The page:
seek advice on cheap computer & internet to access CFS group

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Roger Burns

Aug 7, 2005, 4:21:38 AM8/7/05
From the moderator:

I wish to help someone who currently has no computer, is not online
and apparently wishes to join CFS-L. I don't have a current knowledge
of computer brands and prices, nor of the cheapest ways to access the
Internet. Can anyone advise on this? I'll summarize any advice I
get and send it to them by postal mail.

They've sent me a handwritten letter via postal mail addressed to
Computer Networks c/o Roger Burns, CFS-L. It says: "To Whomever It
Concerns, I am looking for information pertaining to where people
with a limited budget could purchase a computer & the best prices for
being online ex etc. Thank you for any and all info you can
give me. Sincerely, ... " The letter was sent from the southeastern
U.S., a town of less than 100,000.

What are good ways of getting a cheap computer? Remember, they're
not online so they can't go to or anything. Also I assume
they are not savvy enough to construct a computer from parts.

And: what are the cheapest ways to access the Internet?

Thanks for any help.

- Roger, Moderator

C. Krusen Heller

Aug 8, 2005, 1:30:51 PM8/8/05
Hi Roger,
A town of less than 100, 000 will still have a computer repair shop. I
would suggest they go there and find something or someone locally that would
be willing to help out a handicapped person. CFS isn't the unknown
disrespected illness that it used to be - someone will help.

Threadjack - I have tried and been succusful at changing my Email
address even with the CFS-L, but for some reason I keep getting an
occasional Email from CFS-L Chat. Please either change my address to or send some instructions about how to do it myself.

Kru Heller
Powhatan, Va.

Marnia He Sapa

Aug 8, 2005, 11:05:41 PM8/8/05
First, I suggest hitting the library for a few copies of magazines
devoted to pc's or apple. Lots of ads, lots of names, lots of example
deals. Also, borrow a copy of Consumer Digest with the computer
ratings. Sometimes cheaper to begin with isn't in the longer run.
Especially the latter will have some simple descriptions of what the
components are and how they work together and whether one needs them if
one isn't creating fx for films. The new little box minis are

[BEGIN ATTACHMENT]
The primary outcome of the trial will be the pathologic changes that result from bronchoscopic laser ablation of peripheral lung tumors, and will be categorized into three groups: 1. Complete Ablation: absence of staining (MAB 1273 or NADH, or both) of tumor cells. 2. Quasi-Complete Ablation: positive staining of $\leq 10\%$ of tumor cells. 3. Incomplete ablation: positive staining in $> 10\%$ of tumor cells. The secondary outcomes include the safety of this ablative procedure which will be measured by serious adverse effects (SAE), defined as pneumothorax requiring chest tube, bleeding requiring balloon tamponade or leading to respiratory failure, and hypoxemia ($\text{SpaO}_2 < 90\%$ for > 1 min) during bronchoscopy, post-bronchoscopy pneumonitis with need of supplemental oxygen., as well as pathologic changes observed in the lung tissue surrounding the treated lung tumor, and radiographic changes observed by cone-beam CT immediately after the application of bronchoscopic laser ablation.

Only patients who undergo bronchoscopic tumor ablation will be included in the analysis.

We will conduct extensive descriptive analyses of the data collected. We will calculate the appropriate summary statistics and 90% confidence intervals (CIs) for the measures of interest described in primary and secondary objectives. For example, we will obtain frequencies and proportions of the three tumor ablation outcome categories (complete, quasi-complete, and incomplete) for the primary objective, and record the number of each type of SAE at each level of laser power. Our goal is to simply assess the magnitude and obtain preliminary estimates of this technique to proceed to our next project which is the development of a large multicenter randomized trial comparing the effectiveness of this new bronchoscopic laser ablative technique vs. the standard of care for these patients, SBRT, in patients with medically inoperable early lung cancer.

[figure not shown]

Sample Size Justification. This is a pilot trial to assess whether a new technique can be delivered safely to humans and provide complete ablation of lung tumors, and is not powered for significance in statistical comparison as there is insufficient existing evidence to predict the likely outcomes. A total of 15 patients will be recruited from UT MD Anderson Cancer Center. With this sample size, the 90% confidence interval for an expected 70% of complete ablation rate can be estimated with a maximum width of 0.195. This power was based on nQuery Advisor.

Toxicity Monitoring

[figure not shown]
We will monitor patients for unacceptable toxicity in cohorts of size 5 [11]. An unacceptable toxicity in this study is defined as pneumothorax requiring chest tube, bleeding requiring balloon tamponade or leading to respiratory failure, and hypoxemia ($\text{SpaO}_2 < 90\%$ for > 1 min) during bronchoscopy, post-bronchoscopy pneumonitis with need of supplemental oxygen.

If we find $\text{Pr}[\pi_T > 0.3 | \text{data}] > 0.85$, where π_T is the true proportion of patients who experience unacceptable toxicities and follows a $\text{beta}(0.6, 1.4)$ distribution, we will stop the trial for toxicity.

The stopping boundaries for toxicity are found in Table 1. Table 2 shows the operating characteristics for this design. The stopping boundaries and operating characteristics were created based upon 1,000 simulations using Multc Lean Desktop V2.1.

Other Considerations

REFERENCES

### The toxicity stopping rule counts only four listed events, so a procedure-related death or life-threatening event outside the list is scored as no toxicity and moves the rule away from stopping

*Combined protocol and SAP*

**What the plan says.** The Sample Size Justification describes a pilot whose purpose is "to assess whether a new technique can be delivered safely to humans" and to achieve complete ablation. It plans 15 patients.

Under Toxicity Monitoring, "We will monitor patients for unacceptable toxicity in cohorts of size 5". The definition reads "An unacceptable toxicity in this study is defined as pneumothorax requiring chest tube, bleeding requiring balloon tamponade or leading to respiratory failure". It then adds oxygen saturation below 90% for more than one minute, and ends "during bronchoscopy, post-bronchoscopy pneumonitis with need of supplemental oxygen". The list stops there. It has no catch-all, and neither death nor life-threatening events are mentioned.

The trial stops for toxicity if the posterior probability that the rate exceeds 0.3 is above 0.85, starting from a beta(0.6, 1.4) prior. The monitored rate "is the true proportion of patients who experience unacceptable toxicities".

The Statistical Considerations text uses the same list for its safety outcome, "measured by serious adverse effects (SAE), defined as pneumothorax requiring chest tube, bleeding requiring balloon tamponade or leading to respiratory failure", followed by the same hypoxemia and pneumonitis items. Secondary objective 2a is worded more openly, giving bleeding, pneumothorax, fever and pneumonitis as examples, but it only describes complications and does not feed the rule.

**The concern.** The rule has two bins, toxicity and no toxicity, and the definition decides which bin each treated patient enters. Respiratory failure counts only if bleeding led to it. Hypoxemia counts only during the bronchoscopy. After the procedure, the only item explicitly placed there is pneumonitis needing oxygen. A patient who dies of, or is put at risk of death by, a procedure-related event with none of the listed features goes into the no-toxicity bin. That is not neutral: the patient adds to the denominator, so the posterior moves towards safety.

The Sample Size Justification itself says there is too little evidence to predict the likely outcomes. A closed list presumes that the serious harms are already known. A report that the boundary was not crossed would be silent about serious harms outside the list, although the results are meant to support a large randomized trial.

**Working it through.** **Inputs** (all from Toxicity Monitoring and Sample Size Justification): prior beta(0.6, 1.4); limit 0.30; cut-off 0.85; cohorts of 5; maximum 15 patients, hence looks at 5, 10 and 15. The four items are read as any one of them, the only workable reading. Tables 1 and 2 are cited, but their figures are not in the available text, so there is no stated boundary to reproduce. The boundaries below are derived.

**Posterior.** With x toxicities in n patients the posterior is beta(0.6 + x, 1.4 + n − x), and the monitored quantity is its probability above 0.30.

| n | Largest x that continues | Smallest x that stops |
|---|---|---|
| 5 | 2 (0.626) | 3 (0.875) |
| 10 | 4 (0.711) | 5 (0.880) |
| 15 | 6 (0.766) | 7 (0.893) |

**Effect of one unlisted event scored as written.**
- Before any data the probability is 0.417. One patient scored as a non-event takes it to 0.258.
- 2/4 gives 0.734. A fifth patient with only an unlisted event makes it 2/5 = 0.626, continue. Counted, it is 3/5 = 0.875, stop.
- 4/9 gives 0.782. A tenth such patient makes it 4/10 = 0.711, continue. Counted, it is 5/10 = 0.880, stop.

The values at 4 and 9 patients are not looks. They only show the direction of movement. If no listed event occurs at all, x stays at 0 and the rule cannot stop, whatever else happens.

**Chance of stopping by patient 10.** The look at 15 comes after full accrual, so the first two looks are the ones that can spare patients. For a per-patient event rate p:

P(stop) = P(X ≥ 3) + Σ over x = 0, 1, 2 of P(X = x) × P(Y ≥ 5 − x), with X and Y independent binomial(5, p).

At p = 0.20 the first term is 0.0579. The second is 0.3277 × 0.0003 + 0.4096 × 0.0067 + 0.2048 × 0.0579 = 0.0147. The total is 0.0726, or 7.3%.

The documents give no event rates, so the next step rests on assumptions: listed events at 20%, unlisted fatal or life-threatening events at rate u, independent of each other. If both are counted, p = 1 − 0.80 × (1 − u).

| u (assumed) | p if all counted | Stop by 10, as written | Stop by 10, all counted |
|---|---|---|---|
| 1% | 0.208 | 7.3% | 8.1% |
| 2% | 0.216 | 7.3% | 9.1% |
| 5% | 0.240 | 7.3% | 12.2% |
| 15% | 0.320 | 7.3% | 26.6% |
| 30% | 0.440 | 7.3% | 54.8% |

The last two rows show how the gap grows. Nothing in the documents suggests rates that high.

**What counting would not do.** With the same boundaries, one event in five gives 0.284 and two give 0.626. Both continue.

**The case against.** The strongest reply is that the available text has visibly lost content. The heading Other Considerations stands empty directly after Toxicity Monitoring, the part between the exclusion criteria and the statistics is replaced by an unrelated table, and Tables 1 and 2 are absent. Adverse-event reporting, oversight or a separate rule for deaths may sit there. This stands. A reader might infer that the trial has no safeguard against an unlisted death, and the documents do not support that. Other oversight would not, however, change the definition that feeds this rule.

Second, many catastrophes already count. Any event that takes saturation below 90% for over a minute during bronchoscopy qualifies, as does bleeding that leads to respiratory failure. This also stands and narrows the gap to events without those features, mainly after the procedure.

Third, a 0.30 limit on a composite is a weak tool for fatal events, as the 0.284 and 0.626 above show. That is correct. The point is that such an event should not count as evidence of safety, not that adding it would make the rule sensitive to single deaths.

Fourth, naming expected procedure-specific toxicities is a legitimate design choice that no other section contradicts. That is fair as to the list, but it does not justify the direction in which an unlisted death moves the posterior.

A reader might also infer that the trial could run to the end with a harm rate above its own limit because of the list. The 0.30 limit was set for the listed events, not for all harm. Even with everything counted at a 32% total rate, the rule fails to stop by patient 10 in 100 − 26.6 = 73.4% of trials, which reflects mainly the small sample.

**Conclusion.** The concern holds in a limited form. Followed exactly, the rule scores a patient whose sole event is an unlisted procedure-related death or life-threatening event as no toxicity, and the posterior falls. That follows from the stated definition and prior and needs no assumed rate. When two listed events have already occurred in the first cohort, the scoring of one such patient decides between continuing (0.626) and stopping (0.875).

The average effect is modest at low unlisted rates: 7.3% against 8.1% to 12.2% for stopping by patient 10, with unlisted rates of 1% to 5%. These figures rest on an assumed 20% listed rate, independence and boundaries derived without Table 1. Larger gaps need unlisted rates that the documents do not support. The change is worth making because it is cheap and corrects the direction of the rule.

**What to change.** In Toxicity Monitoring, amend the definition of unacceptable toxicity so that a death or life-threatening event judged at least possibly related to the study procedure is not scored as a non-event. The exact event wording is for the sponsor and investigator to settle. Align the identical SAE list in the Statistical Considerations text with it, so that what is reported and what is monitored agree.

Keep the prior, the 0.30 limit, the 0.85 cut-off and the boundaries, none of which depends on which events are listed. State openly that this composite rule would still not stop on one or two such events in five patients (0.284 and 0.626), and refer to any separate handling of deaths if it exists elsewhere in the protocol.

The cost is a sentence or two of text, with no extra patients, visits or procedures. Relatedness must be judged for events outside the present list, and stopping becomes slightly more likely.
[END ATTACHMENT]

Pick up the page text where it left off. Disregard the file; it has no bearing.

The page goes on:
fascinating, and quite reasonabley priced for those of us who don't need
all the bells and whistles.

If this town has a junior college or state university, the bookstore of
same will have some deals. Otherwise, Dell and Gateway have 800
numbers, they also have good deals on (generally) solid products.
Gateway: 800-369-1409, ask for a catalog. Gateway Remanufactured:
800-846-3614. Dell: 800-624-9897. Also, check the local yellow pages
for local single proprietor computer shops. Sometimes these folks have
good trade-ins, or can put something very basic together. Especially
if this town has a college bookstore, or any sort of walk-in computer
center (even the library), definitely go test drive whatever is
available, just to get a feel.

ISP: first, check out the local ones. I live in a town of 2,000, in a
county of 8,000 and though I have dial-up, it is to a local number. I
pay less than $15 a month for unlimited access. No need for AOL or any
of those other middlemen sort of organizations so far as I can see. The
yellow pages, ask the librarian who they use, ask the local college
bookstore clerks. Ask not only who they use, but why they like that
ISP. Then call and ask about hook-up fees and if they send someone to
actually install the numbers or if they talk you through it over the
phone, or if they expect you to know how. Obviously, don't use the last
option. Ask for monthly fees, and if they have different plans. One
local ISP now does DSL, phone, long distance, the works, very reasonably
for people who need all the services. Also, very important, ask if they
have plans for low income clients. Some, like some phone service
providers, do.

Best luck, Marnia

Roger Burns wrote:

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